At the time I took my dry suit course there were two instructors at the dive centre and each one had a different opinion on which was the best method.

If you are happy and safe with what you do then stick to it.

I recently tried using the BCD i/o the suit (after a slightly enthusiastic debate on Divernet which, if I recollect correctly, Bren was quite vociferous with his typing fingers) and it was a real pain in the ass imo. After years of diving on the suit only I instinctively went through the same routines as normal.

With more persistance I could have re learnt the way of doing it, but, as I am not having a problem, why bother. I can get within a few inches of things + go inverted to look under things without suffering any problems.

Never having dived a neoprene dry suit I can only guess if there is a difference in the amount of air needed to ease the squeeze BUT luckily for me, in my suit it happens shortly before neutral buoyancy is achieved.

Of course this may change as my kit configuration changes but it is coping at the moment.
 

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A short fat well off crap cave diver. Likes wrecks
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<font color='#000F22'>Just enough air in suit to be comfortable and the wing does the rest.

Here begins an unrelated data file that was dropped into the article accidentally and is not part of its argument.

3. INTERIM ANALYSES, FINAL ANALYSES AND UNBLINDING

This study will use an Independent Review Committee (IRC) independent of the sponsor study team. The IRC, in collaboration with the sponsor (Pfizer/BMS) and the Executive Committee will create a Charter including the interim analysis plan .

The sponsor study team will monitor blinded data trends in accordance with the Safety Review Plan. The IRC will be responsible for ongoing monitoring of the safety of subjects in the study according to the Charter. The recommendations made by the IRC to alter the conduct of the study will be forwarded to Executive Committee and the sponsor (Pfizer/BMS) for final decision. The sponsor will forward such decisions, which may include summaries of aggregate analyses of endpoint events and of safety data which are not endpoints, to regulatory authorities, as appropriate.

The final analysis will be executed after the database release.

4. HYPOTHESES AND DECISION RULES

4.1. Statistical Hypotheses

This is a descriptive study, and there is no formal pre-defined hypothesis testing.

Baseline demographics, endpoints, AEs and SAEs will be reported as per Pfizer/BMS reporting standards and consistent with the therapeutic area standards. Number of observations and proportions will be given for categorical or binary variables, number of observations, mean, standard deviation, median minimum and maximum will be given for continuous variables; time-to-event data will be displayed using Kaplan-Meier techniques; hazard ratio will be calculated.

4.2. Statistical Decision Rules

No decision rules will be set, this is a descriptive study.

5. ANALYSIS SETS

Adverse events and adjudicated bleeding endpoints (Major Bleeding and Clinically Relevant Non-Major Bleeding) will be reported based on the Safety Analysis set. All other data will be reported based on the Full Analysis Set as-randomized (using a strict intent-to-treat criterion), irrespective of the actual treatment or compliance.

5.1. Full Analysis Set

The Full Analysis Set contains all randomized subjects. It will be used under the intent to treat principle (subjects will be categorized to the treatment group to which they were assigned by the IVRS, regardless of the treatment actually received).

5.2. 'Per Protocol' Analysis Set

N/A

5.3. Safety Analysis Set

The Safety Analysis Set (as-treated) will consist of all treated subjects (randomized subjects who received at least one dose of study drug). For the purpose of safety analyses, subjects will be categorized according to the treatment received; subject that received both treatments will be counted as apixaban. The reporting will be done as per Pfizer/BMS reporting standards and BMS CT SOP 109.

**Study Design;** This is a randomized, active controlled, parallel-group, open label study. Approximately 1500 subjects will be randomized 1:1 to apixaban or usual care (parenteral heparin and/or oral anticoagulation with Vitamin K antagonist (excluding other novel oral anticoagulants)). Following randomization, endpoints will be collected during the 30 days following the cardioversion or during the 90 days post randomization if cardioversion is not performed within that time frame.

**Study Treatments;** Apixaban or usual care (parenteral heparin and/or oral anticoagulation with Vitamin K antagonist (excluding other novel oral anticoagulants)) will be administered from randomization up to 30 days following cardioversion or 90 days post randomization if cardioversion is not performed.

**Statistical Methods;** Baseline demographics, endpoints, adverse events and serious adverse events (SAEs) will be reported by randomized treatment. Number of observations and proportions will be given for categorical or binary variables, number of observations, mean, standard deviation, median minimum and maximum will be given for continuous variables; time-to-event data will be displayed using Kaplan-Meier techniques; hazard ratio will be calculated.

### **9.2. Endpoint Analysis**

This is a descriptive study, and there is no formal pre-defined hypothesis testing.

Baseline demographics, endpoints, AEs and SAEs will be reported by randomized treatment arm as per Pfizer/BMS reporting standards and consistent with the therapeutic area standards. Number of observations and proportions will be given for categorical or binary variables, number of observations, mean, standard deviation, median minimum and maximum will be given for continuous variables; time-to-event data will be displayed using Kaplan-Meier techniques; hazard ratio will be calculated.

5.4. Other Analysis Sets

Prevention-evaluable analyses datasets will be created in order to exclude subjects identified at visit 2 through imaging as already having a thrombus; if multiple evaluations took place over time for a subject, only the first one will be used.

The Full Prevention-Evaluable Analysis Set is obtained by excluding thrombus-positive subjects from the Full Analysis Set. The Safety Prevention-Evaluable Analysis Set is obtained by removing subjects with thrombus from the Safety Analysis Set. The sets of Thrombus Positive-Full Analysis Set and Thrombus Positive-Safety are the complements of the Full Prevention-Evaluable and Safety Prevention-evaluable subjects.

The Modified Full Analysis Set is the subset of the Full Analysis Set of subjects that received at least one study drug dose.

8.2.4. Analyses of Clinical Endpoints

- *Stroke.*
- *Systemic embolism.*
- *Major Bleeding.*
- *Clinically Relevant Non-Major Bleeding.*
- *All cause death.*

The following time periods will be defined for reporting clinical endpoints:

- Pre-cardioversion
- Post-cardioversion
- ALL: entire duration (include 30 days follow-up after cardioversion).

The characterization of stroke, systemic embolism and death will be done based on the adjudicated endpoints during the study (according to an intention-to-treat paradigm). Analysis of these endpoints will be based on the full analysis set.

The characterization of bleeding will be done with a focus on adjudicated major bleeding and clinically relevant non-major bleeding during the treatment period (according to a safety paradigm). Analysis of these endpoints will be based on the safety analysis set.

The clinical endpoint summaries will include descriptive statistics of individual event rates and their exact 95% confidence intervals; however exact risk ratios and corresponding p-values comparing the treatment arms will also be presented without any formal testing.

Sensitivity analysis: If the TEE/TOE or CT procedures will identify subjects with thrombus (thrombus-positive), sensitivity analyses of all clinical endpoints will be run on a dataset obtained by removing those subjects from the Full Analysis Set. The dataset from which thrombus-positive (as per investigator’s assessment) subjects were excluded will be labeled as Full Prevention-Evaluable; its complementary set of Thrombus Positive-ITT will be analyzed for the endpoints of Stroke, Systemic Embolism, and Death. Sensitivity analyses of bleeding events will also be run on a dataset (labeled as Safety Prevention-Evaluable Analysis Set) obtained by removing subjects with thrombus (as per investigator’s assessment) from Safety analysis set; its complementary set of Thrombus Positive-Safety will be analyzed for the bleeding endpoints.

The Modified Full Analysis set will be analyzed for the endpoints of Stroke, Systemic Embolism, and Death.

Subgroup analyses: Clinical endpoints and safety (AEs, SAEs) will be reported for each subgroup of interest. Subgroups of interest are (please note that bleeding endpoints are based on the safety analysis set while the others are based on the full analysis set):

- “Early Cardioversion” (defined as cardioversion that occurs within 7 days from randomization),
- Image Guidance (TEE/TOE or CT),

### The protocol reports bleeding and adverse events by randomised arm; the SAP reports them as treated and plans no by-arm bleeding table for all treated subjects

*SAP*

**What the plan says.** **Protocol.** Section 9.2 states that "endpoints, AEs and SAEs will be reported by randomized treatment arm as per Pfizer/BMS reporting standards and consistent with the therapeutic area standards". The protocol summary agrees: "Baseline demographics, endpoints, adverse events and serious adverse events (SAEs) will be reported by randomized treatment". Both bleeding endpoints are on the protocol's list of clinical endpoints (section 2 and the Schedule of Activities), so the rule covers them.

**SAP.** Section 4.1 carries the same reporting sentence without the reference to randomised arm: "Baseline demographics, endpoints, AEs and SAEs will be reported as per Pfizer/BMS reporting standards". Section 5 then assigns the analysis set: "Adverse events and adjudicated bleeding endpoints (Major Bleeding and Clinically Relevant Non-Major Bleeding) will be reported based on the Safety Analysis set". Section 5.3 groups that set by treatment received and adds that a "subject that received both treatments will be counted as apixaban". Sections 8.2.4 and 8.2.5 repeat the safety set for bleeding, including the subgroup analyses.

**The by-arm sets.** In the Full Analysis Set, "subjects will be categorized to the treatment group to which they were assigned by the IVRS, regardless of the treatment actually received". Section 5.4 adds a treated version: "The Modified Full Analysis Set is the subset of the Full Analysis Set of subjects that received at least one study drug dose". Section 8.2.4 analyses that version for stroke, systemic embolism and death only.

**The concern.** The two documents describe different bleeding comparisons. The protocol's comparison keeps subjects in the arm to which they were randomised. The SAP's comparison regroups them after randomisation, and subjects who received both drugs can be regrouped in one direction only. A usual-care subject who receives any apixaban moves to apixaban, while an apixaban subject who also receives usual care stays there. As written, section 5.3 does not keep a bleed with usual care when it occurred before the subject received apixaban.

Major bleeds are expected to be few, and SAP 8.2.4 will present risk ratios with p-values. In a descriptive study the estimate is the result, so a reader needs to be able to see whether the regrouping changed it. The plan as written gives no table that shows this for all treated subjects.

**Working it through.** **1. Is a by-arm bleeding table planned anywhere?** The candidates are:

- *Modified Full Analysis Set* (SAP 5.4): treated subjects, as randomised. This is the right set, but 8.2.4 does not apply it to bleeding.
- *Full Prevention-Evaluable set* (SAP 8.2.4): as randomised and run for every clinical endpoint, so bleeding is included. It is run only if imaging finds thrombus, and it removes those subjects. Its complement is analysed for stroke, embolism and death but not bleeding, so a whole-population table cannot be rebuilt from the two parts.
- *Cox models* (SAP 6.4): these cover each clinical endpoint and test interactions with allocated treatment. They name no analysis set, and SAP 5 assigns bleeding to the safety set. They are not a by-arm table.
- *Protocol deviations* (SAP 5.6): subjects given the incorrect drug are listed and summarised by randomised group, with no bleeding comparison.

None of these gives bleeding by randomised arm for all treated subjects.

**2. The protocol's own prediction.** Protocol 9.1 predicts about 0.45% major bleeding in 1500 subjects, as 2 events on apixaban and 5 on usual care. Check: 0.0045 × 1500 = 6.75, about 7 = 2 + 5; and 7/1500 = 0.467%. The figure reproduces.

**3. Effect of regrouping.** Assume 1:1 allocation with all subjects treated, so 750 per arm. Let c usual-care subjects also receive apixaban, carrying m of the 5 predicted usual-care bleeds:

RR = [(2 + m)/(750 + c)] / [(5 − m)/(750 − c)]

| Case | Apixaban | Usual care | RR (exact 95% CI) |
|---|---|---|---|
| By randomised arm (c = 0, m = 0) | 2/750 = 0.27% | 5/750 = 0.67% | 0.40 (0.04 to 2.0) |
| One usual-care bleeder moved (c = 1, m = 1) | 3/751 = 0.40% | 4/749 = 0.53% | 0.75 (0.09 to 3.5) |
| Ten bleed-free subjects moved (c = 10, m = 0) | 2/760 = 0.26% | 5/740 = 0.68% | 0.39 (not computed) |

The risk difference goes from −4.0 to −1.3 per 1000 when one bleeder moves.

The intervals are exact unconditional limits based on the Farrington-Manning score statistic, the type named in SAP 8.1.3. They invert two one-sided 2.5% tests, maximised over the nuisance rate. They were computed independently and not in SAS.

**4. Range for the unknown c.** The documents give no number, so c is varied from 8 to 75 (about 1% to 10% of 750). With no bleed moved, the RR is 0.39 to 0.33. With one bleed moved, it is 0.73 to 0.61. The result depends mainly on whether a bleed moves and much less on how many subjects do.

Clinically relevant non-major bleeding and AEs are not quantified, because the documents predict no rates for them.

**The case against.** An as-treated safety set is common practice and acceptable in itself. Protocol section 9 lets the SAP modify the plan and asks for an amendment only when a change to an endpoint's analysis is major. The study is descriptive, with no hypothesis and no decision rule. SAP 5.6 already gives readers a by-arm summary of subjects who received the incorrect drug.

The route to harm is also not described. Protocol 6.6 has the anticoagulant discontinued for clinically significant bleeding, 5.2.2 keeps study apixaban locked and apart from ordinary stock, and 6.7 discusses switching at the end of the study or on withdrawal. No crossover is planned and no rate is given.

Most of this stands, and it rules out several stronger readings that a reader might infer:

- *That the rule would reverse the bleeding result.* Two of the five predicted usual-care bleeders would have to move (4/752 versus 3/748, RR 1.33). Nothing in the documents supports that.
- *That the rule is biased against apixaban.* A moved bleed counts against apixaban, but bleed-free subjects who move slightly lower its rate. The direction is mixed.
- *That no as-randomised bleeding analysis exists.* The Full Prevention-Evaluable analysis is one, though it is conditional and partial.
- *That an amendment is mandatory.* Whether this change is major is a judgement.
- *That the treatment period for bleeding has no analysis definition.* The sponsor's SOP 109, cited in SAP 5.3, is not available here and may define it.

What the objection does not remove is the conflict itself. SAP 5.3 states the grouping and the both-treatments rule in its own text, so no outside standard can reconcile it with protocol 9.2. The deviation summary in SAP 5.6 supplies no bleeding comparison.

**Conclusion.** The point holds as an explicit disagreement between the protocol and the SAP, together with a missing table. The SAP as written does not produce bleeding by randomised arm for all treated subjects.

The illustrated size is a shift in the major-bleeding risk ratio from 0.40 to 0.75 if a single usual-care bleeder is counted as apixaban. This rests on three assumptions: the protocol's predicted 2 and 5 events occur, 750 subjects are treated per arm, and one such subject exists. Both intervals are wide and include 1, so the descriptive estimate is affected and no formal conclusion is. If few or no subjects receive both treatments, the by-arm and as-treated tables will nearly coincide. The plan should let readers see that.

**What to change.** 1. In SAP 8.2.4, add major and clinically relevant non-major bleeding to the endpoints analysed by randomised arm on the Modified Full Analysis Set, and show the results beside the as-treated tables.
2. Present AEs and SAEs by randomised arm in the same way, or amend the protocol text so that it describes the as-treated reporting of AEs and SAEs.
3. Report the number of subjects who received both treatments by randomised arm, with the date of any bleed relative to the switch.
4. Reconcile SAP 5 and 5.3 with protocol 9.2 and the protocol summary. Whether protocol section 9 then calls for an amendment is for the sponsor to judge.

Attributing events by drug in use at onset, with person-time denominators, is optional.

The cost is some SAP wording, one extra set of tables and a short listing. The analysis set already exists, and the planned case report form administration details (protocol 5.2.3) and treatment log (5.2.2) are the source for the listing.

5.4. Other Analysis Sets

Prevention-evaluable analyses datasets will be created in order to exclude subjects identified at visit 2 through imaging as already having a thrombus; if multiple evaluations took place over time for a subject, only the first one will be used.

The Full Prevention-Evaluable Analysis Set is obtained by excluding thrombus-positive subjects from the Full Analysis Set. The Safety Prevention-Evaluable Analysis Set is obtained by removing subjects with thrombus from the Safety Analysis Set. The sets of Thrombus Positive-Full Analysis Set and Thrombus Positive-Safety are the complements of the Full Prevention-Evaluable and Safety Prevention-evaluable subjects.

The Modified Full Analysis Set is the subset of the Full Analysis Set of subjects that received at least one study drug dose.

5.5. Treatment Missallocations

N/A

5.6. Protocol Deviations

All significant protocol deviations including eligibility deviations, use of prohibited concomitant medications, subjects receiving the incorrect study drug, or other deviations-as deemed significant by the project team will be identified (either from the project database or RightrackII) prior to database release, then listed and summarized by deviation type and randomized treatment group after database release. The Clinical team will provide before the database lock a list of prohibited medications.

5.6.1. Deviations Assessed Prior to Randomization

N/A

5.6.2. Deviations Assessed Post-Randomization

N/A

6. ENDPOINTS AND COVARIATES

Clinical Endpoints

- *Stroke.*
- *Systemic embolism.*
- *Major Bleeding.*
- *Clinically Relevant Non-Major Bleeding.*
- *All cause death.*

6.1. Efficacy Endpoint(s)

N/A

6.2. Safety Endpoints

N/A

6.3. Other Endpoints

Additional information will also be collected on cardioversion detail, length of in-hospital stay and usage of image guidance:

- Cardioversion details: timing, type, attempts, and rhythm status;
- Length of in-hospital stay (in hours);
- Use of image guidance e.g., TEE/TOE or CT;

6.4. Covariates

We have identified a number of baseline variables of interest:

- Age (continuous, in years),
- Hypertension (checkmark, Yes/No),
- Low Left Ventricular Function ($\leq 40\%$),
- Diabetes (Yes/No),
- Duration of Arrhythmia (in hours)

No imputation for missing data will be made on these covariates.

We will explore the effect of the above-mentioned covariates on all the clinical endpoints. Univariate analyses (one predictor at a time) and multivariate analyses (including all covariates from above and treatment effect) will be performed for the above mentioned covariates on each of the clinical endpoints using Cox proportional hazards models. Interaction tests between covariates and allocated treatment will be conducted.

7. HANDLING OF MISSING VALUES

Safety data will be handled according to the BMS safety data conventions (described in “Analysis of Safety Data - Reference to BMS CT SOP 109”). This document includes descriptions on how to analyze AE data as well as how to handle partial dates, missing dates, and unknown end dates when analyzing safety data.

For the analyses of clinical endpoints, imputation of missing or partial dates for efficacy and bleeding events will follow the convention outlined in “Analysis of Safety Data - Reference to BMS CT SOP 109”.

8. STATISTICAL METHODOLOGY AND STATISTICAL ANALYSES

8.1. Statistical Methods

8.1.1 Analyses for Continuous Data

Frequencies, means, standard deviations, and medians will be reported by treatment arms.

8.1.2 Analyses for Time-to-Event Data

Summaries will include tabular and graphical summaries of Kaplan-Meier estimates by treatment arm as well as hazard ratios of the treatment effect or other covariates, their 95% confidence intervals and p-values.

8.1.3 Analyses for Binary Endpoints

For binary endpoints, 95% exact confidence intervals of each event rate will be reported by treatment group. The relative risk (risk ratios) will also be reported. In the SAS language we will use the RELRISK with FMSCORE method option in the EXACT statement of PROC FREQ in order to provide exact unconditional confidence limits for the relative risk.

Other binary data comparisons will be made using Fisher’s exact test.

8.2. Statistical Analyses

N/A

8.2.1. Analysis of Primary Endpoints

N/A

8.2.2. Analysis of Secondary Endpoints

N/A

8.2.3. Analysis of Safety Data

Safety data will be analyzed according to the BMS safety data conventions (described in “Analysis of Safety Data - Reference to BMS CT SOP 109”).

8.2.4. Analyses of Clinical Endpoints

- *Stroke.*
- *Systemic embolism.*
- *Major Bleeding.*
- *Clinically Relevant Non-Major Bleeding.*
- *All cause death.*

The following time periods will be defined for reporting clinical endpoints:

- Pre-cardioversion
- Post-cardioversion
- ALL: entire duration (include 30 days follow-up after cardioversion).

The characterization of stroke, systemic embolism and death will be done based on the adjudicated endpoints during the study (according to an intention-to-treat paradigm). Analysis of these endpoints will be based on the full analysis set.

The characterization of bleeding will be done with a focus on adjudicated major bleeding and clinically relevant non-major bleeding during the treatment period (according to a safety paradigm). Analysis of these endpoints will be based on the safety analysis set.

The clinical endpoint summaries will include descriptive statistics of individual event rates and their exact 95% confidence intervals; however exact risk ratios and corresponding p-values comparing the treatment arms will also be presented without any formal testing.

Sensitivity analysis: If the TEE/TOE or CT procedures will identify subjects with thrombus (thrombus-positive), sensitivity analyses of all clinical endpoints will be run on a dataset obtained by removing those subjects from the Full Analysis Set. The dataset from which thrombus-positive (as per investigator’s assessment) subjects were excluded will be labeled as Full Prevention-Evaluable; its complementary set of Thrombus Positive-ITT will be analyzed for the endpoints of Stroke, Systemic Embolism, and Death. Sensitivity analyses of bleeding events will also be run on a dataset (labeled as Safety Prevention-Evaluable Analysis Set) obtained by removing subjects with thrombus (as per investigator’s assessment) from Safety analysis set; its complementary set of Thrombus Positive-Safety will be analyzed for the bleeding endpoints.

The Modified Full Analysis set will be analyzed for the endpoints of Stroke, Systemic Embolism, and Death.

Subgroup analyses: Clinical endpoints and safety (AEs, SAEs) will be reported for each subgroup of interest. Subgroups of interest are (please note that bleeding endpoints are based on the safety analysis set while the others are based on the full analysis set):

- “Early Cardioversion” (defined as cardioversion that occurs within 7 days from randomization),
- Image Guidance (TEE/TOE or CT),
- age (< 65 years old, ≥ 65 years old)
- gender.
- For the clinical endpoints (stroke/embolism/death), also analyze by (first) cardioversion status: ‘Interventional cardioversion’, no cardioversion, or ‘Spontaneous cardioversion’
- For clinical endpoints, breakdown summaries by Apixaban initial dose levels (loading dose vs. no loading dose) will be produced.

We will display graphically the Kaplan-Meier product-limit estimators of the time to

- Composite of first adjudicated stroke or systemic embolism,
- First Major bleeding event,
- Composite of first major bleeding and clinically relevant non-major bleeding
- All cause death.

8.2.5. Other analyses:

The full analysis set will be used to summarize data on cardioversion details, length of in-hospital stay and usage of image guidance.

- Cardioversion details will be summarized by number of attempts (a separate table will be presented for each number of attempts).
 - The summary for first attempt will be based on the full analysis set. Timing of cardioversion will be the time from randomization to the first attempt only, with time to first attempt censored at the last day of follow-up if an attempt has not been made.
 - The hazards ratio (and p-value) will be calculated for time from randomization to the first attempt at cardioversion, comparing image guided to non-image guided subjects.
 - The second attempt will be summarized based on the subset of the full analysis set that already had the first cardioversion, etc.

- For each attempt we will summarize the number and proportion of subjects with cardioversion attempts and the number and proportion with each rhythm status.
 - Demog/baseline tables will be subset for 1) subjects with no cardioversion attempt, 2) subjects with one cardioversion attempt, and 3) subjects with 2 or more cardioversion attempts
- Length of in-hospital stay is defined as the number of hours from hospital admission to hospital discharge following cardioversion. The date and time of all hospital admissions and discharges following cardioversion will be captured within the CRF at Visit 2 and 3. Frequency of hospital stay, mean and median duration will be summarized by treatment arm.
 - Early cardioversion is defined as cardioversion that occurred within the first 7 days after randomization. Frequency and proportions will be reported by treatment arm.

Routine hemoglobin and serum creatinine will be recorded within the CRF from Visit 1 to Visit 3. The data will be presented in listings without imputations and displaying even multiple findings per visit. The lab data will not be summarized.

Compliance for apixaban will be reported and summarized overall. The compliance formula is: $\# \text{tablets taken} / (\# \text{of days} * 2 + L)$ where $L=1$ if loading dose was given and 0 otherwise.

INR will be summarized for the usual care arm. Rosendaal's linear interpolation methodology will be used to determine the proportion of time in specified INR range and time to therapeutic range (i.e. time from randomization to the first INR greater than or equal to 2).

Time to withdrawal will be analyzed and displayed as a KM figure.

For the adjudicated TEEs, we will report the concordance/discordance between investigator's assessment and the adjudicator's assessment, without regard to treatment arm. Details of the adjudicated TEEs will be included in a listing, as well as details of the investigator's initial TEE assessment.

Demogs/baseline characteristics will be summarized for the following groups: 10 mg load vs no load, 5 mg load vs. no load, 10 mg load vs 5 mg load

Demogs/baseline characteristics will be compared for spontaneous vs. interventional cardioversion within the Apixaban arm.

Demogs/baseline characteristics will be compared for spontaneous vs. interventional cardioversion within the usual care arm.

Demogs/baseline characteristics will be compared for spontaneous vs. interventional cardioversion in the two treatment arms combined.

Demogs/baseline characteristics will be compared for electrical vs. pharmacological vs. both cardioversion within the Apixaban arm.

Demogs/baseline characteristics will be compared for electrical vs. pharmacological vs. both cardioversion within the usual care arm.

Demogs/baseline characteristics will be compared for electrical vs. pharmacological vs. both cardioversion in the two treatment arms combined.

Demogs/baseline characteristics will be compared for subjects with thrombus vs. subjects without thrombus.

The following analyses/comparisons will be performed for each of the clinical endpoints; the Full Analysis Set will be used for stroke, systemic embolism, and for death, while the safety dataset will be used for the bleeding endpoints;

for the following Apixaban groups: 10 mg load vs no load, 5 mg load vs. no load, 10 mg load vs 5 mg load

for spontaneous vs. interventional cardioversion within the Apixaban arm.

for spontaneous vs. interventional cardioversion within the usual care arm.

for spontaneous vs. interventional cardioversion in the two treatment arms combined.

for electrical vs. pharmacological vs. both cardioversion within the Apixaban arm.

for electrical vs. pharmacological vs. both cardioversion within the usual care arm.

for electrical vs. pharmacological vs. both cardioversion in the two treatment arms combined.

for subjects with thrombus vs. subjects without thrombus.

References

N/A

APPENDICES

I found using the suit for deep dives with heavy equipment to be unbalanced, uncomfortable, and impractical. If I went heads up the air shot out the neck seal and let water in?

Have to say that with a single and pony just enough in the suit for comfort was usually all I needed for buoyancy any way so the wing became a bit redundant.

DIR say use the wing for buoyancy control and have the minimum of air in the suit at all times.

That’s what I switched to and I like it. The wing has three methods of dumping air and a normal dry suit has one. When all dolled up in kit and stages with 5mm gloves, grabbing a neck seal is not always an option and I tried the roman salute with minimal success on my old membrane suit and no success at all on my neo suit.

I fitted a cuff dump to make up for the problem but that has its own little problems so a lot of people don’t like them.

All in all buoyancy in a controlled environment i.e. a bcd has got to be better than a bubble of air moving to various extremities of a suit. IMHO. But the UK divers appear to have a thing about not using the wing / BCD so most will start with the suit and stick with it. Like any viable system if you stick with it you will learn to overcome the glitches and will feel odd doing it another way.

I think the type of dry suit and the type of under suit used has a lot of influence on this subject as I found totally different buoyancy characteristics in different under suits and Neo to membrane suits.